It was illegal to hitchhike on the Interstate highways, but not on the on-ramps, so that's where I stood, whenever possible, in order to catch a ride. Since I generally played by the rules, I was never arrested for hitchhiking, although I was questioned by police officers or highway patrol officers on a few occasions. Usually, they were very nice to me.
For quite a few years, hitchhiking was just what I did whenever I needed to get somewhere and didn't have the means with which to do so otherwise. When I could drive, of course, I drove my own car, but there were times when that wasn't an option. (For example, I had no car during the two years when I was at College of the Ozarks.) Even bus trips cost significant money, compared with the cost of hitching a ride; and in some cases, there were no available bus routes, anyway. (To this day, I don't think that one can travel from Springfield to Branson, or vice versa, via bus, unless it's part of an official "package tour" oriented around the music shows in Branson. That's ridiculous! You shouldn't have to have a car to travel between those two towns.)
Of course, I sometimes got discouraged when hitchhiking. Sometimes I'd have to wait an hour or two before someone would pick me up. (Extending one's thumb for long periods of time, when it's really cold outside, can be a recipe for pain.) But sooner or later, I would almost always get a ride in time to get to my destination on time. Usually, it took more than one ride to get where I was going, since the people with whom I rode would take me part of the way, and I'd then get another ride or two which took me the rest of the way. But there were even times when the people who gave rides to me would go out of their way to take me all the way to my destination!
I lived in Sioux City, IA for one-and-a-half years (1978-1979). During that time, I hitchhiked to Springfield, Missouri (and back again) on at least a couple of occasions to visit with my mother and brother. One of those trips took longer than I expected, and I ended up having to stay at a homeless shelter in Kansas City overnight, before resuming my trip the next day. But that was the only time I ever stayed in such a shelter. More often, I'd arrive in a town, look up several churches in the area, and find one where they were willing to let me sleep in the church overnight, in my sleeping bag.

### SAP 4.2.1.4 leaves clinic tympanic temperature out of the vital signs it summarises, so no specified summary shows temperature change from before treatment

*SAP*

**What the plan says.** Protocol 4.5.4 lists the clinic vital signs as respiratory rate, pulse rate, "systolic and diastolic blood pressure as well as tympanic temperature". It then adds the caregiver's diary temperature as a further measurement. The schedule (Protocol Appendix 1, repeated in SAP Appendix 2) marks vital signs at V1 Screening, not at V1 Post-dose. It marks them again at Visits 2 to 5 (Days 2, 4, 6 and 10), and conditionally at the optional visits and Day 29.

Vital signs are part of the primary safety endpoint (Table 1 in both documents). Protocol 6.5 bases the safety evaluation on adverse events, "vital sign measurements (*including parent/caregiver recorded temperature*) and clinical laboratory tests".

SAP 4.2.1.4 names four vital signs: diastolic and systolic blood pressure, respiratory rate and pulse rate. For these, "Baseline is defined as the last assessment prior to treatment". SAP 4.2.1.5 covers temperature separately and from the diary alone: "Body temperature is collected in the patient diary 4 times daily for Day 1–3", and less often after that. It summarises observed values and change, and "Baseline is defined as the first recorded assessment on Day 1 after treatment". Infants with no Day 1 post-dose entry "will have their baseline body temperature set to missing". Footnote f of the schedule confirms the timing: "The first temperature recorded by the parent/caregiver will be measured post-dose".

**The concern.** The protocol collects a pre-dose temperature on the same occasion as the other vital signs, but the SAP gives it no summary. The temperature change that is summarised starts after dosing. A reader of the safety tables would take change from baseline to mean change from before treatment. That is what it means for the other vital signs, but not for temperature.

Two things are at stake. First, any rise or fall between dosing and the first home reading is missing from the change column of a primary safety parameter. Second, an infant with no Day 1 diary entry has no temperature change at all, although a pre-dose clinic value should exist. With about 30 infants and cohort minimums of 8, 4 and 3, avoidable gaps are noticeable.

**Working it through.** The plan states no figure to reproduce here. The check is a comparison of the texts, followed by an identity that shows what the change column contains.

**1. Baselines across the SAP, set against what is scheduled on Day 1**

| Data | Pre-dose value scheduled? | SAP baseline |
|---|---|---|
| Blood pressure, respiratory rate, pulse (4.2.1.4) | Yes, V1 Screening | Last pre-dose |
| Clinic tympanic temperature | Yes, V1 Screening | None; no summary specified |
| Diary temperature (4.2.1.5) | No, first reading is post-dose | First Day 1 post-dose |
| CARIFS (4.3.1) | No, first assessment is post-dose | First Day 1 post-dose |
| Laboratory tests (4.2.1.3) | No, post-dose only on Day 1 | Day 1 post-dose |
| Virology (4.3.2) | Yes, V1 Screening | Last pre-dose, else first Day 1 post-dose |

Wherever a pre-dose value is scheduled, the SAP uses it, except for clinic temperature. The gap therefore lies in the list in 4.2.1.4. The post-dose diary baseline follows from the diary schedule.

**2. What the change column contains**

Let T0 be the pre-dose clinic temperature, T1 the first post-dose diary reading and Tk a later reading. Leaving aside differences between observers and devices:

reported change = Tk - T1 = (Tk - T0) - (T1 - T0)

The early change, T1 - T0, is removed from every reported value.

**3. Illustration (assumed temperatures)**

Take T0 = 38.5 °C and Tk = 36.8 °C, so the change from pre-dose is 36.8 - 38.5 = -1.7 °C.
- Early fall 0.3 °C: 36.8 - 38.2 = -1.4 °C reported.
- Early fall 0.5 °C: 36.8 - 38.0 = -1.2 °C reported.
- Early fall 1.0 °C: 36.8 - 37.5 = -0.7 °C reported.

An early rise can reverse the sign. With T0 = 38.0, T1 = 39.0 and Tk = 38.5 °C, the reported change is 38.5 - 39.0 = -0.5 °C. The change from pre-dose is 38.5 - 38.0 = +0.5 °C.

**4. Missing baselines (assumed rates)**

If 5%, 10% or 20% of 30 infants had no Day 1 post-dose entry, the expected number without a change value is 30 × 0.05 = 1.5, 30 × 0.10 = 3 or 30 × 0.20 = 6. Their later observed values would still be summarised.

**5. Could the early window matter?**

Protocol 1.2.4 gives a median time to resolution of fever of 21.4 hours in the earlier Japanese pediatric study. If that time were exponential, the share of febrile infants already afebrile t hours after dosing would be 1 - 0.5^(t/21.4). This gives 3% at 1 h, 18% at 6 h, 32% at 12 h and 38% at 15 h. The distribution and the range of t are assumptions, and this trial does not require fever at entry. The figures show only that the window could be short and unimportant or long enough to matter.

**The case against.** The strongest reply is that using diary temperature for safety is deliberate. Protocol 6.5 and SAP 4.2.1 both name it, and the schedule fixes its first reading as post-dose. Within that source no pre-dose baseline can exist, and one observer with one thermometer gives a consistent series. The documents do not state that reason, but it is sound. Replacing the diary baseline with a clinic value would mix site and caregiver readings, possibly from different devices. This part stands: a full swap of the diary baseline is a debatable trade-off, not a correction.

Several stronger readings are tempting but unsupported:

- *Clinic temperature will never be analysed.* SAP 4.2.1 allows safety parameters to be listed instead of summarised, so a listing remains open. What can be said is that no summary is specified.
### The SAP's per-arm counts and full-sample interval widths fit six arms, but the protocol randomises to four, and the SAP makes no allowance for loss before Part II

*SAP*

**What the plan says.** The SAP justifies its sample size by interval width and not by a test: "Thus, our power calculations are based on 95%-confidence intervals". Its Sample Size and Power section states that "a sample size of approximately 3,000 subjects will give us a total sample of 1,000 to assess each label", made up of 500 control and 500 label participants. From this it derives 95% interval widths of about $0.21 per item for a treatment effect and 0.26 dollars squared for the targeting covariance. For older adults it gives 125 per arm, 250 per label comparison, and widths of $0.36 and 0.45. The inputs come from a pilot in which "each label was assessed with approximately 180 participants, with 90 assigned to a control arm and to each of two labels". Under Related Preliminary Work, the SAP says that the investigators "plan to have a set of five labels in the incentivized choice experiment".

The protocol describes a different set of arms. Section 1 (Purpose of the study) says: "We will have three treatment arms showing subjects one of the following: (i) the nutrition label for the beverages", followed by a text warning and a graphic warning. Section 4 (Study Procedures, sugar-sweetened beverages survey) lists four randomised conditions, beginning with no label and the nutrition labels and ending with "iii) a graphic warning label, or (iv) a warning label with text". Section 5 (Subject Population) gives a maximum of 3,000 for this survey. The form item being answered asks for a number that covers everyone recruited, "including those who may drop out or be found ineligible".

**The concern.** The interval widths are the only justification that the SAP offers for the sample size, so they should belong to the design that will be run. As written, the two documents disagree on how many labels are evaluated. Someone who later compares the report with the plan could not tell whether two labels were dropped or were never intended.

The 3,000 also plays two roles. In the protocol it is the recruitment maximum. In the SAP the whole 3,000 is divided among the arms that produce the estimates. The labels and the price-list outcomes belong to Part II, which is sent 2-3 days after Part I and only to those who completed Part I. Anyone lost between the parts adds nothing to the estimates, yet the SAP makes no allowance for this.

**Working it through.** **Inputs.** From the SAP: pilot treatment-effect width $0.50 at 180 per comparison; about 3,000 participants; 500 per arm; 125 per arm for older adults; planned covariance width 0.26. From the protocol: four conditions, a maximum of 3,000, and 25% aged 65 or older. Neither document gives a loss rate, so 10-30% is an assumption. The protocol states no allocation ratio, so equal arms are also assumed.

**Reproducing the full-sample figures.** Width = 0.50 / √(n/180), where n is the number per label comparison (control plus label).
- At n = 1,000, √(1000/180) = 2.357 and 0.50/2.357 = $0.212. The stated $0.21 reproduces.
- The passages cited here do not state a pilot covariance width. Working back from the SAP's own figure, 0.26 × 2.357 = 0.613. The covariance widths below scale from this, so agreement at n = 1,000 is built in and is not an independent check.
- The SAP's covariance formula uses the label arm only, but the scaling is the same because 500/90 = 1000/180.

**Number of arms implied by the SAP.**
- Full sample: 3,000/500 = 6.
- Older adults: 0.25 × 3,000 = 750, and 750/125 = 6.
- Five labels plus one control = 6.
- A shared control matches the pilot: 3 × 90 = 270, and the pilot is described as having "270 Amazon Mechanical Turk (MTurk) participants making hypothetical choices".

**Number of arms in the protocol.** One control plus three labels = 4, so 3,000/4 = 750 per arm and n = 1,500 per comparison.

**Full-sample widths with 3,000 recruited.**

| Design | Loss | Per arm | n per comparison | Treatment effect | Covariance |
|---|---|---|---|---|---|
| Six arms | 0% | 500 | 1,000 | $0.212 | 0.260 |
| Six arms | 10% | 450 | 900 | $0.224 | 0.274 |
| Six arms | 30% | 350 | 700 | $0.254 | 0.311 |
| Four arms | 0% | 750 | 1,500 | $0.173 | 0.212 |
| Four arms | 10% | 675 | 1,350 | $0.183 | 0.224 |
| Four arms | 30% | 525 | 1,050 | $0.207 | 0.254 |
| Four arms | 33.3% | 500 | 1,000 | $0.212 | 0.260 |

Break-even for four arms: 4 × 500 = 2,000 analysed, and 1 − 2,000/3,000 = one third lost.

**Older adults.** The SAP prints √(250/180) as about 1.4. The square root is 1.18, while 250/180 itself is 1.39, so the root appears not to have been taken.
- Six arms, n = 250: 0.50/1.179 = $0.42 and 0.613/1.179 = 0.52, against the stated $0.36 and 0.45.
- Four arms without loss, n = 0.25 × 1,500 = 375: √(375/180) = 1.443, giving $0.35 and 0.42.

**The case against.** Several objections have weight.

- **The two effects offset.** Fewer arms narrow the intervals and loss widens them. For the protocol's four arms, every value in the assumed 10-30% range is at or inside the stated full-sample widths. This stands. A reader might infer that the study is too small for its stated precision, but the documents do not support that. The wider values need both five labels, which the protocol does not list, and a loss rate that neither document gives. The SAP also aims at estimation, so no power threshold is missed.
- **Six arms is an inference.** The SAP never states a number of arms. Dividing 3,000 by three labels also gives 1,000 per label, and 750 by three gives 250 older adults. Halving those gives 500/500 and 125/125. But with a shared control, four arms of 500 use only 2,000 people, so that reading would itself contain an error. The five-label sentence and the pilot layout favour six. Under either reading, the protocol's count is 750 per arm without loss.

While living in Sioux City, I also hitchhiked to Omaha, NE during a snow storm, to meet Calvin Miller, the author of "The Singer", "The Song" and "The Finale", as well as numerous other Christian books. (I'd become familiar with his books through The Shepherd Shop, a Christian bookstore in Sioux City.) During that trip, I also visited a local recording studio, where met Chip Davis, the producer and musician responsible for all the Mannheim Steamroller Christmas albums. I had a severe cold by the time I met with Calvin Miller, so he voluntarily gave me money with which to pay for a bus trip back to Sioux City, to keep me from having to hitchhike back to Sioux City in the snow. I was very grateful! (For information about Calvin Miller, visit this web page.)